Soups, Stews, and Chowders, an overview

Soups, Stews, and Chowders an overview
Closeup of bowls of hot soup

Although soups are not served as frequently as a first course these days, they are often a  part of a light meal or can even be the main course.

Basic soups are like basic (or mother sauces) in that dozens of variations can be made from the fundamental item. A basic brown stock is used in making bouillons, French onion soup, vegetable beef soup, or the popular Slavic soup Borsch Garnishes added to soups also change their character.

Soups are liquids, which can be very thin or quite thick, depending upon what they contain and are classified according to their thickness or to the principal liquid and/or other ingredients they contain. So, here is one system of classification:

Stock or broth

Stocks or broths and their derivations bouillons and consommés. A stock is predominantly made with bones and some trim, where and broth is usually made with pieces of actual meat; except vegetable broth, obviously.  All usually, have some vegetables and herbs added during cooking, before they are then strained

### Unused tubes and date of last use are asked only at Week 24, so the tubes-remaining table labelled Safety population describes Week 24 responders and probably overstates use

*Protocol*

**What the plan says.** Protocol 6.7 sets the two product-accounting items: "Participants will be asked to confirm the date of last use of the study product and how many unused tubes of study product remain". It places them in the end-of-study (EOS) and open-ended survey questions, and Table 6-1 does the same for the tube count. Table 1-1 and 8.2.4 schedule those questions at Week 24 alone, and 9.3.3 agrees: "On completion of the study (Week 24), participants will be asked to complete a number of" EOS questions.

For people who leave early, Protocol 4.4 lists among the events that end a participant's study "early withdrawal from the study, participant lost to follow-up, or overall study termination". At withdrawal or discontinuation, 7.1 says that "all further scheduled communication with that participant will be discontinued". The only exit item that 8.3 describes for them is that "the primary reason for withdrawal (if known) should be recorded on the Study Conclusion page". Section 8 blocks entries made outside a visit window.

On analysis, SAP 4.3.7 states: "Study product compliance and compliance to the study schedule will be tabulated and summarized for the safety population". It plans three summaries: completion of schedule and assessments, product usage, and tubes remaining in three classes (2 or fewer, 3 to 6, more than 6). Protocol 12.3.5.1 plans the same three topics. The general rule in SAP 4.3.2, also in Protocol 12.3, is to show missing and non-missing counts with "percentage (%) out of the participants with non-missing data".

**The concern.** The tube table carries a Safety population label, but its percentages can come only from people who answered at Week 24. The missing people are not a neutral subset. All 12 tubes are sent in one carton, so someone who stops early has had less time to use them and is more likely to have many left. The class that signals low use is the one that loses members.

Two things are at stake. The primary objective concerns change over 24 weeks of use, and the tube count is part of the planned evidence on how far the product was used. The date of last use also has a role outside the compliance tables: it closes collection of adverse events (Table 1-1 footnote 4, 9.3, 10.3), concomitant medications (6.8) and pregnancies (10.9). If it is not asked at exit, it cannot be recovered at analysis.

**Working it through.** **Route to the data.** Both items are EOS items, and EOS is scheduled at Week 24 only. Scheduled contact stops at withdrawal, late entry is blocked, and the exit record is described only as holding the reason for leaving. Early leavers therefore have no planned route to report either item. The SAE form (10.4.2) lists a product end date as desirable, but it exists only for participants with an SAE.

Cream soup

Cream soups are those are prepared by adding cream or milk at the end of the cooking process, but are not considered to be chowders.

Bisque

Bisques are heavy cream soups and typically containing shellfish.

Puree

Purees are thickened with cooked vegetables or fish passed through a sieve or comminuted by some other device such as a blender.

Chowder

Chowders, thick soups or stews usually containing seafood, potatoes and milk (or cream).

Potages or paysanne

Potages or paysanne (country or common folk soups) are heavy with ingredients, such as gumbo, chili, chicken noodle or vegetable.

Stew

Stews are similar to soups, generally, contain a lower ratio of liquid to meat and/or vegetables.

Related References

6 thoughts on “Soups, Stews, and Chowders, an overview

Comments are closed.